US President George Bush says he will not be upset by mass protests planned for his visit to London next week.
Mr Bush said he had not given the impending protests much thought
In interviews with UK journalists, he said: "I can understand people not liking war, if that's what they're there to protest. I don't like war."
He said he hoped to meet the families of some of the UK servicemen who had died in Iraq, and praised Tony Blair.
His comments came as UK troops in the southern Iraqi city of Basra stepped up security amid fears of attacks.
When asked about the families of the 54 British soldiers killed in Iraq, President Bush said: "I am going to meet some.
"There's two messages. One, the prayers of the
American people and the prayers of the president are with them, as they suffer.
"Secondly, that I will tell them that their loved ones did not die in vain. The
actions we have taken will make the world more secure and the world more
peaceful in the long run."
However, the father of the youngest UK soldier killed in Iraq said Mr Bush and Mr Blair did not care about the deaths of British troops.
Andrew Kelly,18, from Tavistock, in Devon, died in a shooting accident near his barracks in the southern city of Basra on 6 May.
His father Robert, from Saltash, in Cornwall, told BBC Radio 4's Today programme he had not been invited to meet Mr Bush, and did not want to meet him.
"For these people to meet families, it is only for their own gain," he said.
"What does George Bush care about our families and my family? He doesn't care."
Turning to his relationship with Mr Blair, Mr Bush lavished praise on his "smart, capable, trustworthy friend".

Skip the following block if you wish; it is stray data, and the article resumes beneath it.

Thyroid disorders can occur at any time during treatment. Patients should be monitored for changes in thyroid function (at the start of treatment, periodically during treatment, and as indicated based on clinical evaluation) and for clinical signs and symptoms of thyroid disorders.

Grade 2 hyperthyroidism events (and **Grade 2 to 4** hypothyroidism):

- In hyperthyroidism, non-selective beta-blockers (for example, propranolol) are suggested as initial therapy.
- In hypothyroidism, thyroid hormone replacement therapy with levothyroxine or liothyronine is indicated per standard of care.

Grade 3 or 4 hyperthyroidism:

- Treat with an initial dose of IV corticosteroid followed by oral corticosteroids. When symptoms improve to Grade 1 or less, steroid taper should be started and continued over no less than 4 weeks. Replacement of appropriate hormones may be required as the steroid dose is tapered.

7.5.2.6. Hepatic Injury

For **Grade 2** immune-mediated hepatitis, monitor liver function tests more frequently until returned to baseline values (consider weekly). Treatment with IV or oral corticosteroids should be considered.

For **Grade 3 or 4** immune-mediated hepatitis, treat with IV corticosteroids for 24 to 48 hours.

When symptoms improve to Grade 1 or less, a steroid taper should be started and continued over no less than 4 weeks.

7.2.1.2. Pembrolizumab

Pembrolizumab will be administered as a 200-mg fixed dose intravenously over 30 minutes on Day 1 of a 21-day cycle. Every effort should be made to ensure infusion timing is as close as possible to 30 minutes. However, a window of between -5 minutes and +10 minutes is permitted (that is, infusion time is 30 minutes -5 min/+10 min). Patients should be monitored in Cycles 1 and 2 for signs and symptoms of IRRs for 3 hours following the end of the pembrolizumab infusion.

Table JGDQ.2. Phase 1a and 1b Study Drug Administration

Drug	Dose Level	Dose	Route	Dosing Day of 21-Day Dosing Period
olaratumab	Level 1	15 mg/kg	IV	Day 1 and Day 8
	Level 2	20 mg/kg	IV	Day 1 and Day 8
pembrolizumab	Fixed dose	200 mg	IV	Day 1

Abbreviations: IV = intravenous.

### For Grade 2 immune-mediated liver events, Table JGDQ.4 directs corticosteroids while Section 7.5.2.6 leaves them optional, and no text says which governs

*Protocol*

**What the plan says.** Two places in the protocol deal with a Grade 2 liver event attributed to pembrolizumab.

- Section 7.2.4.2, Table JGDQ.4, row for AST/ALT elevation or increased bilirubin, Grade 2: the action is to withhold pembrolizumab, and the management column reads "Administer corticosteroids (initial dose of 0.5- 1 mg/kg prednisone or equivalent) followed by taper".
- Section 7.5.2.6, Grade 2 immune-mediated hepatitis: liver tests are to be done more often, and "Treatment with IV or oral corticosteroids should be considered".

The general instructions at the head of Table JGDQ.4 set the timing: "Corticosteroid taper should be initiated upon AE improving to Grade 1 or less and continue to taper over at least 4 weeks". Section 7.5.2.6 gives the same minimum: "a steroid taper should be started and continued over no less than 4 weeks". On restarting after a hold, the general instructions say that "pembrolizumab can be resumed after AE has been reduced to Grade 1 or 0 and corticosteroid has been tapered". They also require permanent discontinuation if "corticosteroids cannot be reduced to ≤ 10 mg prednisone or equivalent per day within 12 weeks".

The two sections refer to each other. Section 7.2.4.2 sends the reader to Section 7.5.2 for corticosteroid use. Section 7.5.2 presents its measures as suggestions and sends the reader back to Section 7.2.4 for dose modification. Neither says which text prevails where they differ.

He said he was in "weekly" contact with the UK prime minister about the security situation
"I admire him as a strong leader. He tells you what he thinks and he does
what he says he's going to do.
"And that's about as high a compliment as I can
pay a fellow leader," he said.
Mr Bush said Mr Blair made decisions "for the
"In my relationship with him, he is the least political person I've dealt with. And I say that out of respect. He makes decisions based upon what he
thinks is right.
"He's plenty independent. If he thought the policy that we have both worked
on was wrong, he'd tell me."
Mr Bush's three-day trip, which begins next Wednesday, will be the first full state visit by a US leader since Woodrow Wilson in 1918.
BBC Washington correspondent Justin Webb said Mr Bush had agreed to a limited number of interviews with British news organisations "in the hope that his qualities, not always appreciated in Britain, shine through".
Mr Bush said he was looking forward to staying
with the Queen - even though he joked that he had to rent a morning suit for the formalities.
"Obviously, staying at Buckingham Palace is going to be an historic moment. I
never dreamt when I was living in Midland, Texas, that I would be staying in
"Buckingham Palace has got a resonance to it here in America which is pretty
grand and pretty magnificent. I've been looking forward to it.
"I've got my tails all set out and ready to go. Had to rent them, but - just
don't tell anybody."
Mr Bush may accompany Mr Blair on a trip to the latter's constituency of Sedgefield in the north-east.
Asked if he would be able to understand the Geordie accent in the north-east,
the president joked: "My Geordie is probably just about as bad as my
When asked whether he would need a phrase book to understand the regional dialect, he
replied: "Yes. They'll need theirs, too, I'm afraid."
President Bush's comments on the planned anti-war protests came after UK Foreign Secretary Jack Straw said more British troops would be sent to Iraq if needed.
Meanwhile, UK troops raised their profile in the southern city of Basra, following the suicide bomb in Nasiriya on Wednesday which killed more than 20 people.
Numerous checkpoints have been set up, with soldiers conducting rigorous searches of traffic going both in and out of the city.
BBC correspondent Paul Adams, in Basra, said: "Local people said the intensity was unusual, but they seemed to appreciate the added security - even though it caused gridlock on the streets."
UK officials would not say whether there had been intelligence of a threat against any specific target in the city.